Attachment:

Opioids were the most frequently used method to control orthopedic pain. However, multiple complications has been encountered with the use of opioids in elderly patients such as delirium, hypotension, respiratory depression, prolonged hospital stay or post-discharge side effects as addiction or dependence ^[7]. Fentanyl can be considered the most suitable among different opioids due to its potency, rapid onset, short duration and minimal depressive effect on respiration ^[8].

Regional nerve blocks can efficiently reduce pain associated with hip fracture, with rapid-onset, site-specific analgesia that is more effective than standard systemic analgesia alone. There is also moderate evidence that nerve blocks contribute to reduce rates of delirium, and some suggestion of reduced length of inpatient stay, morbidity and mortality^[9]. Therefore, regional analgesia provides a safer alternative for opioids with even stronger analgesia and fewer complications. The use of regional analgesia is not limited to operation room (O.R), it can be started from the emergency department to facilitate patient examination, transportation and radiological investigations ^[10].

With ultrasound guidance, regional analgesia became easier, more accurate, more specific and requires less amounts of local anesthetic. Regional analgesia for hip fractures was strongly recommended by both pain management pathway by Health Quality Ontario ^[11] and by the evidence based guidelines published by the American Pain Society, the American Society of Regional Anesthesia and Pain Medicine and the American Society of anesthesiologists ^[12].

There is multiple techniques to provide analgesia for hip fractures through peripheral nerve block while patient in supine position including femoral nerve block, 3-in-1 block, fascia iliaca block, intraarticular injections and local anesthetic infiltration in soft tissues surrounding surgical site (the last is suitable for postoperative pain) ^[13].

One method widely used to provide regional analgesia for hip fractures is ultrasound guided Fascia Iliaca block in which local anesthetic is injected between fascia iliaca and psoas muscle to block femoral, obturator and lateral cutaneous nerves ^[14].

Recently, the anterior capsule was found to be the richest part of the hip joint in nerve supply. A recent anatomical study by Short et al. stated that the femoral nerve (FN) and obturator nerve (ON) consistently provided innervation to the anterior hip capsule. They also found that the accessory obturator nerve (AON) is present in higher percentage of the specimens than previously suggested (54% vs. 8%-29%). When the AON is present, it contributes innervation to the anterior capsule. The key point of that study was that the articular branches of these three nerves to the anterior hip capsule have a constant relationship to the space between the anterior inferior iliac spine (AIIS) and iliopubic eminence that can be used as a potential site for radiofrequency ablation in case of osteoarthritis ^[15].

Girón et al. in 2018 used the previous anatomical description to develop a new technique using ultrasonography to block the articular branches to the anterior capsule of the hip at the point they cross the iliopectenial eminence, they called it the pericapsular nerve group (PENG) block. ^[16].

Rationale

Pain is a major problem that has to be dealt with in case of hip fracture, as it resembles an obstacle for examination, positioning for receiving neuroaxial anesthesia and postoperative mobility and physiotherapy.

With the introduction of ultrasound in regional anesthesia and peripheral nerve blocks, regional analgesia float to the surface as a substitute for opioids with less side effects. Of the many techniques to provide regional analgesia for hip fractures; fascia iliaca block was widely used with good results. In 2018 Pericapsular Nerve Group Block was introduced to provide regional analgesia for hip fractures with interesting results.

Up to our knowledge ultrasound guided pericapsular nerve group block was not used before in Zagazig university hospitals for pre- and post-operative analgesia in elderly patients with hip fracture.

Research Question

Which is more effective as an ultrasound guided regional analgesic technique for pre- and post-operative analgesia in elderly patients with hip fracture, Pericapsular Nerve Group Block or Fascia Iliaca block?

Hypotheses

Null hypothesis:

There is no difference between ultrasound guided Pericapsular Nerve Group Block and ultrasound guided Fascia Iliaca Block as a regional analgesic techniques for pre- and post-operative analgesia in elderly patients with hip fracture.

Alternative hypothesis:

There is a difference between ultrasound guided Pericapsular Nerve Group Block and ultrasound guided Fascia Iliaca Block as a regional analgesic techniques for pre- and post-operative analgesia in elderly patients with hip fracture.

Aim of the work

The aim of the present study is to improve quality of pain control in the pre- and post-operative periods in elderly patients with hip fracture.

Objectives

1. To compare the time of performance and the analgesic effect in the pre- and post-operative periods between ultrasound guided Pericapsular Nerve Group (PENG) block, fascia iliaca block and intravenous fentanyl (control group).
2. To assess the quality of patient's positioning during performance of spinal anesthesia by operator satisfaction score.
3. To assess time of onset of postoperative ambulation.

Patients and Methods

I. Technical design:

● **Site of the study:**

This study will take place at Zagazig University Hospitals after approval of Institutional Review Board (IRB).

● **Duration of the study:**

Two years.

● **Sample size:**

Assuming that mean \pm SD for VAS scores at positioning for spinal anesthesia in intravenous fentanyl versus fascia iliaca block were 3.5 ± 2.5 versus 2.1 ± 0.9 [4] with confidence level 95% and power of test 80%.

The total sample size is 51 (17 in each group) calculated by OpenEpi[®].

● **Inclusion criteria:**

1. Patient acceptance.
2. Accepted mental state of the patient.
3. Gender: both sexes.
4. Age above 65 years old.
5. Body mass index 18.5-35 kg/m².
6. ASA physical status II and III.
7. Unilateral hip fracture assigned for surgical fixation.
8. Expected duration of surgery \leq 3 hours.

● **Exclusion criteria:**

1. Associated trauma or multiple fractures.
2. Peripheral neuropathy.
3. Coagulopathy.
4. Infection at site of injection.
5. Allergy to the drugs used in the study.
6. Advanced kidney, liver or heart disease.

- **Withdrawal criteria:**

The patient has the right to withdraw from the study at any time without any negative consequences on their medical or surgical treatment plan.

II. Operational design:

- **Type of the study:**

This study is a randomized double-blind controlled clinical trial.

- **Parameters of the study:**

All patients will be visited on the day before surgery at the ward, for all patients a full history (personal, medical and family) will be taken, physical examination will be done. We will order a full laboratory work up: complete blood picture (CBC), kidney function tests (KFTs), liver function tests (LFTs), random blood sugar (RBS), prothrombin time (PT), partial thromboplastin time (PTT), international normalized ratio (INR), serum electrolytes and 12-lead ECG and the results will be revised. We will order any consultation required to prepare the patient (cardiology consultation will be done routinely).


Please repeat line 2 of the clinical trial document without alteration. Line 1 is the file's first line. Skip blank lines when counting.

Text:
Regional nerve blocks can efficiently reduce pain associated with hip fracture, with rapid-onset, site-specific analgesia that is more effective than standard systemic analgesia alone. There is also moderate evidence that nerve blocks contribute to reduce rates of delirium, and some suggestion of reduced length of inpatient stay, morbidity and mortality^[9]. Therefore, regional analgesia provides a safer alternative for opioids with even stronger analgesia and fewer complications. The use of regional analgesia is not limited to operation room (O.R), it can be started from the emergency department to facilitate patient examination, transportation and radiological investigations ^[10].